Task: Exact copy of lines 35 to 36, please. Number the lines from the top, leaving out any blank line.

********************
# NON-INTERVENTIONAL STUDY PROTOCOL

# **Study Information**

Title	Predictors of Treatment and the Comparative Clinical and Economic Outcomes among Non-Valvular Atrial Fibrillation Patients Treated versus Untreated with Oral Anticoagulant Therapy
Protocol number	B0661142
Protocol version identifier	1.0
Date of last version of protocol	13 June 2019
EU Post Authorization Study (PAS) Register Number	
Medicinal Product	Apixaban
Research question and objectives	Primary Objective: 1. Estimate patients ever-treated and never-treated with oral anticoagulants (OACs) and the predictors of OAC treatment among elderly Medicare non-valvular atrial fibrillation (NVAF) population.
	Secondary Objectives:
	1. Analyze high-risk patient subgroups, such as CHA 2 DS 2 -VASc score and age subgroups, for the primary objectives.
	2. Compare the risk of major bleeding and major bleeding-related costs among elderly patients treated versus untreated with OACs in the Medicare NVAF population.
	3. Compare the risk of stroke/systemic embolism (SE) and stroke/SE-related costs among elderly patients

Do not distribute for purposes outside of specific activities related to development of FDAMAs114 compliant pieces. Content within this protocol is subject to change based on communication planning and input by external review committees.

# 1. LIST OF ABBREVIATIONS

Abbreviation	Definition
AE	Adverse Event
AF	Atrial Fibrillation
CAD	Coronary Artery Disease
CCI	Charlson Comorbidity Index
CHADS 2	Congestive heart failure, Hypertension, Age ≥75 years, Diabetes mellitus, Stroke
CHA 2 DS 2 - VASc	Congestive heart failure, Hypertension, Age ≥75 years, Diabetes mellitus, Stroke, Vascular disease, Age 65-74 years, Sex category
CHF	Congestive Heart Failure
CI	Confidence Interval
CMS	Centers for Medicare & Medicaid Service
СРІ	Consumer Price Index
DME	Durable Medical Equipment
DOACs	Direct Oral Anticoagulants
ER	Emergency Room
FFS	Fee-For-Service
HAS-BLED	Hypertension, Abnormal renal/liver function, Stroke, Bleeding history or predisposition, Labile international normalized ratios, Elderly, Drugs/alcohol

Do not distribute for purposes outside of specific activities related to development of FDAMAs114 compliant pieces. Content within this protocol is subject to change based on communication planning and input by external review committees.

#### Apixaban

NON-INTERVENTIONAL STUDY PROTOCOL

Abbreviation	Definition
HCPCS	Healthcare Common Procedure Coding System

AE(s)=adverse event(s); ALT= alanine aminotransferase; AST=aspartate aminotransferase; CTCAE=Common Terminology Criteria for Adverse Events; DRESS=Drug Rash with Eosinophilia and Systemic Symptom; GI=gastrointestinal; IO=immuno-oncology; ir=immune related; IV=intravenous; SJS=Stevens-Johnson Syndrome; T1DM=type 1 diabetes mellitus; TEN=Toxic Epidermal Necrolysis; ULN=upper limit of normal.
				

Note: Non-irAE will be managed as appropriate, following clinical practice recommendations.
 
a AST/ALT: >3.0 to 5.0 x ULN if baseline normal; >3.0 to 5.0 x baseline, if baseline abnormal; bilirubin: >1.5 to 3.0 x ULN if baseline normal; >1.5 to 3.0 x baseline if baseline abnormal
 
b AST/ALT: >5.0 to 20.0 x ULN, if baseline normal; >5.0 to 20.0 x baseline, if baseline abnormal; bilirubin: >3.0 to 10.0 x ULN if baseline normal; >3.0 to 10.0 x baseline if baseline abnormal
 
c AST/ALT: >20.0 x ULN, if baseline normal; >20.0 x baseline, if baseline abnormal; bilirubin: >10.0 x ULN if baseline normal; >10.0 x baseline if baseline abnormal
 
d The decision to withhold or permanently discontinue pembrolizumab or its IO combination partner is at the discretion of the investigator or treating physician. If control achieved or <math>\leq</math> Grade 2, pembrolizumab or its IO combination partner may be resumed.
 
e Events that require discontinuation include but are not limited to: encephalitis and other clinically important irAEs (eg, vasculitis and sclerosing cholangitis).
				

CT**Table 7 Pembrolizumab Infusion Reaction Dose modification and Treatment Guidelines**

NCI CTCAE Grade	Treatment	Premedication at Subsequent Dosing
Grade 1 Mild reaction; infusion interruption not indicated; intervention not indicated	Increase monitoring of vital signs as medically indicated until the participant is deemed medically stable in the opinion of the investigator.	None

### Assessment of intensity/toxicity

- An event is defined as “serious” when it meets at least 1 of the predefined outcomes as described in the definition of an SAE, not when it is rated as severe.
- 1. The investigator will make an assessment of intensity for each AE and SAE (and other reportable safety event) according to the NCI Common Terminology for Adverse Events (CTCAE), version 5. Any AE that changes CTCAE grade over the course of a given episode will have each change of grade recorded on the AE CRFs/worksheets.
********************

Abbreviation	Definition
HCPCS	Healthcare Common Procedure Coding System